Camp Rivervale is located seven miles east of Mitchell and one-half mile north of the village of Lawrenceport on Buddha Road (CR 480E). The GPS reading for the camp entrance is: 38 45 29.45, -086 23 39.63
In 1817 Bishop Robert R. Roberts journeyed to Southern Indiana with his wife, Elizabeth, to look over a plot of land which he had seen three years earlier. Roberts was a newly-elected bishop of the Methodist Episcopal Church, and he knew that the center of his activities as a frontier bishop must lie in the "west," in Indiana or Illinois.
He bought the Indiana land and raised a log cabin on it. From time to time he added to his holdings until he had a farm of approximately 1000 acres. Later, he built a federalist-style farmhouse which his family occupied while he itinerated throughout the mid-section of the United States, superintending the young ME Church. In 1843, reaching the end of his journeys, he died in that house and was buried on the farm. Later his remains were moved to the DePauw University campus where a fitting monument marks the spot.
The farm remained in the family until direct descendants donated and sold portions of it to the Epworth League Institute. In 1923 the Institute gave this property to the South Indiana Conference. This was the start of Camp Rivervale, carved out of the Bishop Roberts farm.
In 1925, the first camping sessions were held at what was often known as Bishop Roberts Park, with tents for housing. In 1925 there were 1400 enrolled for the one week Epworth League Institute. The only permanent structure in the 1920s was the Tabernacle, a large steel-frame building used for church services, plays and meetings.
The Tabernacle was followed by seven houses, one for each district in the conference. Each house was maintained by its district which also housed and fed its youth in that building. Great rivalries in sports and other activities sprang up among the seven districts which lasted until after World War II. Then multiple programs were developed, and the houses lost their district identities, effectively ending the rivalries. These houses served the needs of the camp until the 1960’s when they were replaced with the three year-round lodges that are presently used. Later years saw many other improvements.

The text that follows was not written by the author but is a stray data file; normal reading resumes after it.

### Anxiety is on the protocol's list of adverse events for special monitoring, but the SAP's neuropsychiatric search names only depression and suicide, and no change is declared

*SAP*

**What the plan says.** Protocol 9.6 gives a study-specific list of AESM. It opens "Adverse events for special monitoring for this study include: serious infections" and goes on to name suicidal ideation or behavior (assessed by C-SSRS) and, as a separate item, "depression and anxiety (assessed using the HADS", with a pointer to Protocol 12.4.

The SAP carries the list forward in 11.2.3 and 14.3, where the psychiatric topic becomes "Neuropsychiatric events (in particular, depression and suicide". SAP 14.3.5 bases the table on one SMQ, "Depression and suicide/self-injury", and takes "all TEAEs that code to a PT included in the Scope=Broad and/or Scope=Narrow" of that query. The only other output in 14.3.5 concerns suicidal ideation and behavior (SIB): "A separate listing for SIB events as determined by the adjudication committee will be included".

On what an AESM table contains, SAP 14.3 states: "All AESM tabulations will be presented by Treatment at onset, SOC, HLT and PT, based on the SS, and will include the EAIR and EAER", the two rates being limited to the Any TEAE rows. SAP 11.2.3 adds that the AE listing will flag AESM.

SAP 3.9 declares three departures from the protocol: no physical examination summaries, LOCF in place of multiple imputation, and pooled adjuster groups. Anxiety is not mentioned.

A Most Historic Building
That is not all. Rivervale is home to Indiana Methodism's oldest shrine, the Robertson Meeting House, which serves as a chapel and meeting room. This restored house of worship originally stood on the Nathan Robertson farm near Charlestown and has been moved and restored numerous times. In 1999 it was moved to Rivervale. Through an endowed fund, it receives periodic maintenance so that it will be preserved for the use and veneration of future generations.
Another Historic Site Nearby
In the tiny town of Lawrenceport itself is another site of high importance to Indiana United Methodism. Southwest of the intersection in the center of town is a white frame church (formerly Lawrenceport Methodist) which was restored by the Robert R. Roberts Memorial Association for use as the Association's museum.
On the east side of the church yard, next to the gravel drive, is a stone marker honoring Bishop Roberts. Beneath a carving of a pair of saddlebags hung over a tree branch, the inscription reads: Robert R. Roberts, 1778-1843, Ordained Bishop of Methodist Episcopal Church 1816, Resided in Lawrenceport Area 1819-1843." (insert) The GPS reading for the church and marker is: 38 45 07.74, -86 23 22.33
Nothing remains today of the Roberts' frame home, but it once stood across the Lawrenceport Road from the Bishop Roberts' marker and the church. Efforts to save and restore the house were unsuccessful.
All in all, Camp Rivervale and the Lawrenceport area constitute one of the most fascinating and significant locales in the entire Indiana Conference.